CHASING TAILLIGHTS: When an Older Brother’s Muscle Car Was the Coolest Ride in Town

cruising Eau Claire in a Midnight Blue ’64 Chevelle

Ken Szymanski

A 1964 Chevrolet
A 1964 Chevrolet Chevelle SS Malibu. (Photo by Greg Gjerdingen | CC BY 2.0)

At age 17, circa 1981, my brother Don set his sights on a Midnight Blue 1964 Chevelle SS Malibu. He was ready to transform from classic car admirer to classic car owner, and this one had the goods:

327 engine.

4-barrel carb.


Dual exhaust.

8-track player under the seat. 

Our father, on the other hand, thought vintage hot rods were bottomless money pits. Not to mention unreliable, loud, and – God forbid – impractical. And when broken down and propped up on blocks in the driveway, a classic car turned into a classic eye sore.

But on his 18th birthday, Don bought his dream car. For me, all it took was one ride to realize Dad was wrong on this one. Sitting shotgun, I watched the stick shift vibrate as the engine growled. When my brother punched the gas, the acceleration felt like a shove to the ribcage. Around town, pedestrians heard us approach. They sometimes stared, nodded, and gave us the thumbs-up sign. That never happened in Dad’s Ford LTD.

Another thing Dad’s car lacked was a subculture. One evening, Don took my brother Ron and me to cruise night. First, everyone gathered at the classic car rendezvous point: the Burger King parking lot on Hastings Way. Cars sat with hoods propped up. Engines gleamed in the night –  revving in anticipation.

Guys stood by their cars, arms crossed, fists under their biceps. Chevy guys stood with Chevy guys; Ford guys stood with Ford guys. Rivalries simmered between the groups. I never saw a fight, but there was a cool danger in the air. Was the Chevelle – or any of those other cars –  totally street-legal? None of your business.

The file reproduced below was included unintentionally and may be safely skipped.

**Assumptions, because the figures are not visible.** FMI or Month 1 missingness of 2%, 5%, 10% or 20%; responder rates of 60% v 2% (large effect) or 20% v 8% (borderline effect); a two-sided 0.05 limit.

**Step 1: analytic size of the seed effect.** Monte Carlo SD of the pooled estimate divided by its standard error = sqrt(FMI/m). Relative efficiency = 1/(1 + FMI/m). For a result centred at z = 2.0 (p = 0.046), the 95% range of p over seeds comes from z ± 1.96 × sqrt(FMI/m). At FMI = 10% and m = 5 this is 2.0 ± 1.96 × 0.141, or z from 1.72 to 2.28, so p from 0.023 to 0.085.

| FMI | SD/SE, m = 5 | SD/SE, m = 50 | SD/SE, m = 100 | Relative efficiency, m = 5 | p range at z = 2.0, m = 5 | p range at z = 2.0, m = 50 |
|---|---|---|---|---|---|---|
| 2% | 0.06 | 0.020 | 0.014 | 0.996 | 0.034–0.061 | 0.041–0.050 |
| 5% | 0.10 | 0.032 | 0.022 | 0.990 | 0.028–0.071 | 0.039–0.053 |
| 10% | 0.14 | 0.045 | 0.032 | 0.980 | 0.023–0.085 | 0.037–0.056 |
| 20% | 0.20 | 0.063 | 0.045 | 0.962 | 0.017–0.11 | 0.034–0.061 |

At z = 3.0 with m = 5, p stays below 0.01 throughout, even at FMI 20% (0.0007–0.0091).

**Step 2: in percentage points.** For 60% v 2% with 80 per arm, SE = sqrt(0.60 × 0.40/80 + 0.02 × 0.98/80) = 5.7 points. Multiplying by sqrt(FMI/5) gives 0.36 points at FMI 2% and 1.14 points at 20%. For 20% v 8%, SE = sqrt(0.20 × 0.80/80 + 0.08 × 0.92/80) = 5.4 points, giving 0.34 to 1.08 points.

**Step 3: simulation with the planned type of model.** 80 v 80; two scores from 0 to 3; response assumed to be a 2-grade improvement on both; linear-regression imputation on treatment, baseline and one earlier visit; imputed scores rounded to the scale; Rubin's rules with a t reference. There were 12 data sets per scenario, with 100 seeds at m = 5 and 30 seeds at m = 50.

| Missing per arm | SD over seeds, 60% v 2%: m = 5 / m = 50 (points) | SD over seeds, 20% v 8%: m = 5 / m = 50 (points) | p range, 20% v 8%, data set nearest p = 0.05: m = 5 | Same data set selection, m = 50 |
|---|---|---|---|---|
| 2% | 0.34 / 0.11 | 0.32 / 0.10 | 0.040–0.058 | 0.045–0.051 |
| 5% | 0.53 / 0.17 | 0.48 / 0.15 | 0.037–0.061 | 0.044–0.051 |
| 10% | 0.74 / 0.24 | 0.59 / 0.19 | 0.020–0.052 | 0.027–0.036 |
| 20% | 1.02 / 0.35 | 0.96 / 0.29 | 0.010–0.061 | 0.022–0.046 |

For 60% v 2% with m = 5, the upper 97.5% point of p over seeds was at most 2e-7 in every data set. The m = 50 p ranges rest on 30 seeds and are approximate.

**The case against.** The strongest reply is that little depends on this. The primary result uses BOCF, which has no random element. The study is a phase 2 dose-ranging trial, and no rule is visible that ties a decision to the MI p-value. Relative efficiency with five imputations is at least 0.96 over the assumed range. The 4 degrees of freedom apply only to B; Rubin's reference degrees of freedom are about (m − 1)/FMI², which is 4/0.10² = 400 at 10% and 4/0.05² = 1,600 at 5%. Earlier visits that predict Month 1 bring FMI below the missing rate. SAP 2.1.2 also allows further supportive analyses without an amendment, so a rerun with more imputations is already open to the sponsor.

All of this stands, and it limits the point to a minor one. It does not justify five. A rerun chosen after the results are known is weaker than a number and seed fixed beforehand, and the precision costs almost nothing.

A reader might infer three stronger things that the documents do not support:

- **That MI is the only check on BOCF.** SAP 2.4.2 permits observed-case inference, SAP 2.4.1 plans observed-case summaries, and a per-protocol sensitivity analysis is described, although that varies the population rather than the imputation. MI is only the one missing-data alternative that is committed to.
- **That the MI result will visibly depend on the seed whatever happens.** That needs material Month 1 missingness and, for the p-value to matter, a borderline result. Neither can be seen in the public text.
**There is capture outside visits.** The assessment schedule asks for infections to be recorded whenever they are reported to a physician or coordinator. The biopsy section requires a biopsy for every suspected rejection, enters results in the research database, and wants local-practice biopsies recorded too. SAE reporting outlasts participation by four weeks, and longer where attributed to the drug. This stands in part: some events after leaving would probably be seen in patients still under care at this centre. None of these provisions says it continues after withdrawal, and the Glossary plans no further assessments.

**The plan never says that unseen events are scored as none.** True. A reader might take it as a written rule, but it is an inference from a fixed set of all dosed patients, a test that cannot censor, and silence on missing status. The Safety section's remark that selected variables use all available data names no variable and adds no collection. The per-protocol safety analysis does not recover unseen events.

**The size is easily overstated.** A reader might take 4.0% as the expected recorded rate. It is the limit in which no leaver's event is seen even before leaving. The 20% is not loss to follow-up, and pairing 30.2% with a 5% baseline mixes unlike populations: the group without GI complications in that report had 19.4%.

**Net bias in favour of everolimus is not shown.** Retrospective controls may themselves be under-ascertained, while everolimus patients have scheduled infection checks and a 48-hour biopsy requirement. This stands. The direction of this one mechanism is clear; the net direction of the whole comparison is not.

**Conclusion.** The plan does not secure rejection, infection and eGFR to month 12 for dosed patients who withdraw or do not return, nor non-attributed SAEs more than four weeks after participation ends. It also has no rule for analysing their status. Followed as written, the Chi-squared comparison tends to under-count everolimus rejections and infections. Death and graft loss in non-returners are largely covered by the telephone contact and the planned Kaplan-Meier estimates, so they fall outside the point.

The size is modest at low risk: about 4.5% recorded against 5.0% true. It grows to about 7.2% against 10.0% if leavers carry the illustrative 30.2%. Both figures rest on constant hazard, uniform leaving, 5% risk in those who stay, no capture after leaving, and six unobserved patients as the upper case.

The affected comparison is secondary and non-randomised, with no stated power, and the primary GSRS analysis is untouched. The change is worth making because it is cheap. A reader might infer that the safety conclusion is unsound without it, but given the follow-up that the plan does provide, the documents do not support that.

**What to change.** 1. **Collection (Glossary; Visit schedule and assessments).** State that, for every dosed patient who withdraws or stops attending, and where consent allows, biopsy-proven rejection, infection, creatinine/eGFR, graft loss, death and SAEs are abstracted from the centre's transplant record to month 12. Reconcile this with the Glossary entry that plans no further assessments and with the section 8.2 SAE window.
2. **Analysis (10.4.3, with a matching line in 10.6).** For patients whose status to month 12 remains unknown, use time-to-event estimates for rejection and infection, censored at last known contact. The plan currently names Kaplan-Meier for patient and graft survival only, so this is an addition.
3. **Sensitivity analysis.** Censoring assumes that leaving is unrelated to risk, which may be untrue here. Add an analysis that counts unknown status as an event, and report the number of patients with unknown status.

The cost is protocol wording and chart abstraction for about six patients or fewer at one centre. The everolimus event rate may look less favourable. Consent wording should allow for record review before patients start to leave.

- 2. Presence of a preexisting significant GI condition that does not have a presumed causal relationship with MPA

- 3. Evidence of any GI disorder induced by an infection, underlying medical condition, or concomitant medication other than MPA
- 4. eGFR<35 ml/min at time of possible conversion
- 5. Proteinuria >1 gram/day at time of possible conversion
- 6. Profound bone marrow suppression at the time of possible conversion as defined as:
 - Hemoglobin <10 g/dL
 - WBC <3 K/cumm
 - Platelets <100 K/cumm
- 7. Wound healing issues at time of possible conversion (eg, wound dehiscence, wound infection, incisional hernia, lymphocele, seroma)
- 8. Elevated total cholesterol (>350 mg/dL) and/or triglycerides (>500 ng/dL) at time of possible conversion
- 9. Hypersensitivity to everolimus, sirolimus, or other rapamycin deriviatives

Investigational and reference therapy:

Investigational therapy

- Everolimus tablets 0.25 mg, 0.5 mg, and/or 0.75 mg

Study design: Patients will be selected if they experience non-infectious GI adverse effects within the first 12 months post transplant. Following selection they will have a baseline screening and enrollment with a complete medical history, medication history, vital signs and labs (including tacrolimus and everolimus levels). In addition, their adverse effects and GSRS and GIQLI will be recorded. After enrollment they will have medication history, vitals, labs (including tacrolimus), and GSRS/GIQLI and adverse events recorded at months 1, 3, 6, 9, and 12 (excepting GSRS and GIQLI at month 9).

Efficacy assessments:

Rivalries simmered between the groups. I never saw a fight, but there was a cool danger in the air. Was the Chevelle – or any of those other cars –  totally street-legal? None of your business.

I was out after curfew on a Saturday night, without my parents, wearing my “Chevrolet #1” shirt – all soundtracked by vintage ’60s rock on the eight-track. I’d never felt so cool, before or since, while standing in a fast-food parking lot. Then we stepped into our cars to start the cruise. A caravan of roughly 30 muscle cars, jacked up or riding low, rolled down vintage six-lane Hastings Way: Doughnut Land, CO-OP Shopping Center, Pied Piper, Woo’s Pagoda, Wagner’s 66½, and Mr. Steak. 

At every red light, the cars revved their engines – BRR-PUH-PUH-PUH – waiting on the green. Our car probably could’ve looked more badass without the fifth-grader grinning from the backseat. Downtown, onlookers stood under the Civic Center underpass, making rotations with their hands, hoping to hear some squealing tires echo off the concrete. I was told to keep an eye out for the cops. If we got pulled over, the police would be greeted with Don’s back license plate frame: I’D RATHER BE DRAG RACING.

Unfortunately, the classic car era in our family ended too soon. Two years later, Don started a career and needed reliable transportation. It was time to become an adult. Don reluctantly placed the sign in the Chevelle’s window: FOR SALE.

When some guy in Mondovi finally bought it, Dad didn’t celebrate. He just nodded in approval. A neighbor inquired about the missing car with condolences. “That had to be tough,” he said, sighing like he knew something about adulthood that we didn’t.

These days, the brothers drive generic cars. They get better gas mileage. They’re safer. More reliable. More sensible. But not memorable.

As for the old Chevelle, Don thought he saw it on Hastings Way a couple times, barreling in the other direction. That was years ago, though. He guesses that it’s in the junkyard by now, salvaged for parts and crushed.

But maybe not. Perhaps someone went through the effort to preserve it. Why? Well, ask any sports memorabilia collector, Civil War reenactor, or archeologist. Why do they bother? Why am I trying to polish up this old memory from my personal scrap heap? Why does Don still hang around car shows and Rock Falls Raceway?

We’re time travelers, all of us, chasing taillights back into the midnight blue.